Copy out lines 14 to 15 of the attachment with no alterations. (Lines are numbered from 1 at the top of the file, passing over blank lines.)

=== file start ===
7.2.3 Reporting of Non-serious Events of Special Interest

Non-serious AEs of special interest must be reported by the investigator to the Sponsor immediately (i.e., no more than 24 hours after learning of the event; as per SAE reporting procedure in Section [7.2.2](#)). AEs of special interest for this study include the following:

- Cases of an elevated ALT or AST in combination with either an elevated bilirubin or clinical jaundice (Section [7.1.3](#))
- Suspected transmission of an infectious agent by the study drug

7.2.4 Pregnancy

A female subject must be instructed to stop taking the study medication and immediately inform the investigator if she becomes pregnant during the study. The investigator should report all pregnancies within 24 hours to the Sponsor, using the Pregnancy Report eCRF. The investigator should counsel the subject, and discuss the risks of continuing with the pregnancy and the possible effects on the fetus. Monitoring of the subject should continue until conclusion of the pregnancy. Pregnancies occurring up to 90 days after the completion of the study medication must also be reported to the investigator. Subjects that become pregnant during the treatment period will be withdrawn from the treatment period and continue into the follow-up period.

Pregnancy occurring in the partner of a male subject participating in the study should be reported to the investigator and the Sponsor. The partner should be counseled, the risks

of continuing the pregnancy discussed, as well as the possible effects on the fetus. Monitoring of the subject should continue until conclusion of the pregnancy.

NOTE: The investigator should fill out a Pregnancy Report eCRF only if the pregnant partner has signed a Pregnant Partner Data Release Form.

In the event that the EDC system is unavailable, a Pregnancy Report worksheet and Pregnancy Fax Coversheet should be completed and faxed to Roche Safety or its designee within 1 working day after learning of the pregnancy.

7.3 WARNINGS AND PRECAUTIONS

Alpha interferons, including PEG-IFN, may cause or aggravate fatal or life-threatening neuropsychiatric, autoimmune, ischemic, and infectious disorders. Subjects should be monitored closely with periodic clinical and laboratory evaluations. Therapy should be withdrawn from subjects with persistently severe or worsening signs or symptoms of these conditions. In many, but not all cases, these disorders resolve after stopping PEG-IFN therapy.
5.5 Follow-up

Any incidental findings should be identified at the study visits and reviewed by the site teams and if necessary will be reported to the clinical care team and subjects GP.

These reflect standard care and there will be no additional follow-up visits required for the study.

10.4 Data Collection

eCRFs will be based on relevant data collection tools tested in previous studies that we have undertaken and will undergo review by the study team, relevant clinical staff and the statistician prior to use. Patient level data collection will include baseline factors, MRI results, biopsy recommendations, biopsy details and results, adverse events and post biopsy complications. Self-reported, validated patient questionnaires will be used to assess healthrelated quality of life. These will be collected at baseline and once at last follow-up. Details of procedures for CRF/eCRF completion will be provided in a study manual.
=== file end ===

Any incidental findings should be identified at the study visits and reviewed by the site teams and if necessary will be reported to the clinical care team and subjects GP.

These reflect standard care and there will be no additional follow-up visits required for the study.